Old and Modern
An advertisement from 1740 sets out the letting of the house and gardens for lease. From the Dublin Journal 14-18th October 1740: “To be let: The House, Garden and Demesne of Oldbridge, lately the seat of John Coddington Esq, deceased, and now of his Widow: it is pleasantly situated on the river Boyne, within one Mile and a half of Drogheda, whence is a Turnpike Road to Dublin. The Demesne with House, out-houses, and Gardens contains about 140 plantation acres of Choice Lands, all enclosed by the River Boyne, and a Stone Wall, and all very finely improved, and divided into Parks, with enclosures and Gates and Piers to each Park, all in good Repair with excellent Meadows, there is all Manner of Houses and out-houses fit for a gentleman, all in good Repair, the Gardens contain variety of flowers, Fruits, Gravel and Grass Walks, and fine Hedges and are beautified by an Obelisk on the opposite side of the River. There is a beautiful Octagonal Fruitry, in which a very fine Green-House adorned with Statues, and stocked with variety of Choice Greens, and exotick Plants, the Fruitery is well planted with choice Wall Trees, and adorned with variety of Gravel and Grass Walks, with beautiful Slopes, descent and Espaliers. Enquire of Captain Dixie at Drogheda.”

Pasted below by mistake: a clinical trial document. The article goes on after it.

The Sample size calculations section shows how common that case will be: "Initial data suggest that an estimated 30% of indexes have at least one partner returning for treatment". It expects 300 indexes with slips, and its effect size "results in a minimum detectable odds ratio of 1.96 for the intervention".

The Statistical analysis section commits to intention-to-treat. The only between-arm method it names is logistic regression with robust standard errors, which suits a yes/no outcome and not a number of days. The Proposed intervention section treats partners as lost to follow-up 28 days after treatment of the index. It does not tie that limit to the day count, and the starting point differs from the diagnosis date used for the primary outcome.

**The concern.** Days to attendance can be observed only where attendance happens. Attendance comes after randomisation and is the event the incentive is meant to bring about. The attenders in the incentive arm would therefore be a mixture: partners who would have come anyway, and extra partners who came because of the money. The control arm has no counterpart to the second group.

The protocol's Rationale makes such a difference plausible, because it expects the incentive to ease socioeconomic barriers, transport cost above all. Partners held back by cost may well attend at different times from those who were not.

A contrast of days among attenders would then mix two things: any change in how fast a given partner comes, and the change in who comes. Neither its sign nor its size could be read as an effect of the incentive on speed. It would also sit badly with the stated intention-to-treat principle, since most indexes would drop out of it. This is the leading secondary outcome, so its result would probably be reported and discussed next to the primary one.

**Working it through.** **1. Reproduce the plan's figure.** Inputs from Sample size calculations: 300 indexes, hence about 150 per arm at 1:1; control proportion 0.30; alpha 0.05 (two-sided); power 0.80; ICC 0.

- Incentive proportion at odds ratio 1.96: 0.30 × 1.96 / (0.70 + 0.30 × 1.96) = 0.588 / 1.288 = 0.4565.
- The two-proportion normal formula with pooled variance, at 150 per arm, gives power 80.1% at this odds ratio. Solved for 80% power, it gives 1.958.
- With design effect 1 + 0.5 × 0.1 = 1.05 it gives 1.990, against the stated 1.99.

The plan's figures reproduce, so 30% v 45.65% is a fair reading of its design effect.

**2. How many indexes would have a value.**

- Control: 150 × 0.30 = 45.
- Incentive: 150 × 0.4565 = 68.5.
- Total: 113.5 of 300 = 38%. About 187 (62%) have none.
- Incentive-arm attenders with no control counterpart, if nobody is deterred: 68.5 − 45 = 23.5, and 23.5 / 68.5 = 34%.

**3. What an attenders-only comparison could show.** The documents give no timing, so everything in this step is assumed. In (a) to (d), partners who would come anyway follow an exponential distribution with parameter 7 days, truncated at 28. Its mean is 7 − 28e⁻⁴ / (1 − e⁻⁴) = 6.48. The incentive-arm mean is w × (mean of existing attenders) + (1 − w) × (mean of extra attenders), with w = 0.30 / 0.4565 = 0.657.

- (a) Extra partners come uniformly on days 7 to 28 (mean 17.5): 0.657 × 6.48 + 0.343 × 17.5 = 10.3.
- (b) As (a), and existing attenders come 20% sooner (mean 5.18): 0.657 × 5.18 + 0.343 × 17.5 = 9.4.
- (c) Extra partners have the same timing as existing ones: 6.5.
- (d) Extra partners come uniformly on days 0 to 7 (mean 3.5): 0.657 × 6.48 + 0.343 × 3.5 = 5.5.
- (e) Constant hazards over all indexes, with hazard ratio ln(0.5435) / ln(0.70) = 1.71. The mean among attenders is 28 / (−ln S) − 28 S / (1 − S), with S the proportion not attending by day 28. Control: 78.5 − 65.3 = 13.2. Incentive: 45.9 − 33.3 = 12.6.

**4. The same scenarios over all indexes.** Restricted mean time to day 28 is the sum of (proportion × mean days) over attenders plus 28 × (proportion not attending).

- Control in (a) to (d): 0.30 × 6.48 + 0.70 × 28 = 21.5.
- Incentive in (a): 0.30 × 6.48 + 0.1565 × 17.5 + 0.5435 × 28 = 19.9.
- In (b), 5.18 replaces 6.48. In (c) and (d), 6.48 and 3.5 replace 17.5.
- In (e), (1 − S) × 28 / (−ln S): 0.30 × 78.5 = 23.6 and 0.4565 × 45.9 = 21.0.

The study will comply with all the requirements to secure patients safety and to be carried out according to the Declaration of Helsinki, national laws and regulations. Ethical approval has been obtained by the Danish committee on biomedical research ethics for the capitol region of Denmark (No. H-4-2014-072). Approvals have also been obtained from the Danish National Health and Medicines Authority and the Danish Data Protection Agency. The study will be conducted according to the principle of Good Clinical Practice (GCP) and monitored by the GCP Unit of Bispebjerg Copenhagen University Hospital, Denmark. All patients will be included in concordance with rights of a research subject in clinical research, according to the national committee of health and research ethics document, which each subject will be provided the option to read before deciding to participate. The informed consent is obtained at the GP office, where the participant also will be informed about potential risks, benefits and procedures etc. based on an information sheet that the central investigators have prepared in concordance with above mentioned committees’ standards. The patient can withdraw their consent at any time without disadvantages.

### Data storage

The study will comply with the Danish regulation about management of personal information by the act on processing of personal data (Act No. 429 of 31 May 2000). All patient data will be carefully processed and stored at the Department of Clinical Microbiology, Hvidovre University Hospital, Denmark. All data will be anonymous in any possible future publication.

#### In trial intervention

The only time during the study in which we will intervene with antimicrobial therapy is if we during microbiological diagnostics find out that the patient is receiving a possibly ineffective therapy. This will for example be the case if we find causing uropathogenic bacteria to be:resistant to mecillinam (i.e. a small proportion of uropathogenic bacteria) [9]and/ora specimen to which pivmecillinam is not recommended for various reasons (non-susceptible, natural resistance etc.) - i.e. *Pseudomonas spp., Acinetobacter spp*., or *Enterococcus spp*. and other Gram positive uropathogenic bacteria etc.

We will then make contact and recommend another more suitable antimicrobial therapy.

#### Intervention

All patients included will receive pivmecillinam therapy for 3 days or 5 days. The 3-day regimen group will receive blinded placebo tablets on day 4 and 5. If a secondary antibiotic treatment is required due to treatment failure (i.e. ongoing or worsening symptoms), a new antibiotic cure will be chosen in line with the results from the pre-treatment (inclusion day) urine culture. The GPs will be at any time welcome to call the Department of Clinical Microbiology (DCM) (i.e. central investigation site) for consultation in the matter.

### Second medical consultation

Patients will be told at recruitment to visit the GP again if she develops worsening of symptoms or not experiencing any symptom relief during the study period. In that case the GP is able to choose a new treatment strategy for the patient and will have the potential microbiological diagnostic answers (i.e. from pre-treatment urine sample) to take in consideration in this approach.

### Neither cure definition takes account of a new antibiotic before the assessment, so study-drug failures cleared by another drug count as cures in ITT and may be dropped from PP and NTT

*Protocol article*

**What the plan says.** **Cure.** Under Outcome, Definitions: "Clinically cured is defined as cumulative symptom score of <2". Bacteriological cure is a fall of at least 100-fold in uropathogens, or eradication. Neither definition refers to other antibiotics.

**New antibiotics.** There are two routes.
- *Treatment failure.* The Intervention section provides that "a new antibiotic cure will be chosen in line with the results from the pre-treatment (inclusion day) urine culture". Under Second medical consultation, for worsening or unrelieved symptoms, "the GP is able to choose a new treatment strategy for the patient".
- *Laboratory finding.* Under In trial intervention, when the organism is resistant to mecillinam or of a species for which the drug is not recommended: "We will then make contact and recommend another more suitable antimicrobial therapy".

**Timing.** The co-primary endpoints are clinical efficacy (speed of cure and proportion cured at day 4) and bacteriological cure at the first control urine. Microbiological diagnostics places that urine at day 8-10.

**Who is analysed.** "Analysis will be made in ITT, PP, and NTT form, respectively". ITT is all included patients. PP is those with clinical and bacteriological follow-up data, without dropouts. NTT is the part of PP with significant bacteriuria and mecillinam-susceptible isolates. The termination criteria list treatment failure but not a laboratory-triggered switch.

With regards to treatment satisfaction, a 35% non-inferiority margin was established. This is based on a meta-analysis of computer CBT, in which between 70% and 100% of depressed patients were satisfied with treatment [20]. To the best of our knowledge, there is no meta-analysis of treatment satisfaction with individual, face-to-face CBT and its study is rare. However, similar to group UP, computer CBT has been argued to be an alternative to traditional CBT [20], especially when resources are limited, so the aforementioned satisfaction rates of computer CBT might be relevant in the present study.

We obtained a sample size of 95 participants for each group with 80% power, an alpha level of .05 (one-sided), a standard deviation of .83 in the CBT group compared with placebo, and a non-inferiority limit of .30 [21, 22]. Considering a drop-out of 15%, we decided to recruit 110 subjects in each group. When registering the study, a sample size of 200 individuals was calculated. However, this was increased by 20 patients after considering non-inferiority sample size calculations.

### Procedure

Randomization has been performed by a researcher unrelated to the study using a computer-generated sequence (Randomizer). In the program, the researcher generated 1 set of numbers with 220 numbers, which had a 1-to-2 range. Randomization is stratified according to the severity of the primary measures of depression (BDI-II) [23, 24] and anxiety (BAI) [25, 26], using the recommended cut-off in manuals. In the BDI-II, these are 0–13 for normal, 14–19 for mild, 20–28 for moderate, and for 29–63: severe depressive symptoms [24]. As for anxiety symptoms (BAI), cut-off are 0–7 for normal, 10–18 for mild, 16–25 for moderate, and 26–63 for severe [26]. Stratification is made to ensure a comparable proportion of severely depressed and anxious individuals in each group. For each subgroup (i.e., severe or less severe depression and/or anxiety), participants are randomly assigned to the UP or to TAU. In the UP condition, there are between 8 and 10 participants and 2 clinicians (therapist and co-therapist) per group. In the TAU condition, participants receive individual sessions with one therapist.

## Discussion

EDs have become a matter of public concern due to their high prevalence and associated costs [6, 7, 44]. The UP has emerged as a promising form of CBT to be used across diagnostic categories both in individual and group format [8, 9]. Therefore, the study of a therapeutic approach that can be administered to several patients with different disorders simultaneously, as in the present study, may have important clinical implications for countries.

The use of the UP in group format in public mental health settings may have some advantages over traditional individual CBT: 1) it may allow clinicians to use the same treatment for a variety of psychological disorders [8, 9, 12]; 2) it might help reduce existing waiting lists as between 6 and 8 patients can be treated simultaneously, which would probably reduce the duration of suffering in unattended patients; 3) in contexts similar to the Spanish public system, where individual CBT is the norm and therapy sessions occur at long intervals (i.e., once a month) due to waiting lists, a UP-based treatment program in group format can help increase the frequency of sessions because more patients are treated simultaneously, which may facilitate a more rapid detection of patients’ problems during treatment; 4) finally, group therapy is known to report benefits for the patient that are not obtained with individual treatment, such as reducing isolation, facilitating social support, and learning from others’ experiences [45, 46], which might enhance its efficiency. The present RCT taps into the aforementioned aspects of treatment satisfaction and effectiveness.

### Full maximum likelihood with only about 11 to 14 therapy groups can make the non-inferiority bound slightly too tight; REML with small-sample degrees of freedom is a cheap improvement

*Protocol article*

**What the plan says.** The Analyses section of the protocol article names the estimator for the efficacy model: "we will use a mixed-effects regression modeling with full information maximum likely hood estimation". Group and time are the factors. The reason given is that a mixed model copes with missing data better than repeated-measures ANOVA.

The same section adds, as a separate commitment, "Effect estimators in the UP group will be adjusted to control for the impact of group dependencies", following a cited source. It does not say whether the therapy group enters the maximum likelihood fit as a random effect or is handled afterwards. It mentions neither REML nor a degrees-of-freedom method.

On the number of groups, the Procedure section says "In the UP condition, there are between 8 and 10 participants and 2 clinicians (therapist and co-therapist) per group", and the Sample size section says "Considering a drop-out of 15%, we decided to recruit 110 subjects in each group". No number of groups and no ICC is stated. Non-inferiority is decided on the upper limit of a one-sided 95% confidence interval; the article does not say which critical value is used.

The advertisement mentions a greenhouse and this must surely have been one of the first glasshouses constructed in Ireland. A greenhouse in the eighteenth century signified prestige, wealth and power.
Greehouses began being built in both the Netherlands and England throughout the 16th century, although the first glasshouses in Britain came in the form of orangeries; often built to shelter citrus fruits imported from Spain. It is thought that orangeries became popular when William III, Prince of Orange and stadholder of Holland, Zeeland, Utrecht Gelderland and Overijssel in the Dutch Republic, became King of England, Ireland and Scotland in 1689. There was a significant amount of difficulty with these early greenhouses and providing enough heat to keep plants alive throughout the winter months was not always successful. In 1681, The Chelsea Physic Garden boasted the first stove heated greenhouse in the Britain.
The first recorded greenhouse in Ireland was at Moira, Co. Down which was erected by Sir Arthur Rawdon to house his Jamaican plants. This glass house was demolished by his grandson before 1744. In 1709 Samuel Molyneux noted a green house at Blessington, Co. Wicklow. In 1735 John Keogh mentions “ My Lord Kingston’s Green house at Mitchelstown.” The pineapple was brought to Ireland by Bullen in the reign of Queen Anne. John Phelan had a nursery and hot houses at Harold’s Cross where he grew pineapples about 1750.
An estate map of the 1740’s shows the Octagon garden with a long straight walk lined by lime trees which led in the direction of the main house. The octagon garden contains nine English yew trees and there may have been twelve trees originally planted. The yew trees are approximately 300 years old and the largest yew has a girth of 6.15 metres making it the third largest in Ireland. The oldest and largest yews in Ireland are located at Crom Castle, Co. Fermanagh, (the scene of two sieges in the Jacobite / Williamite wars).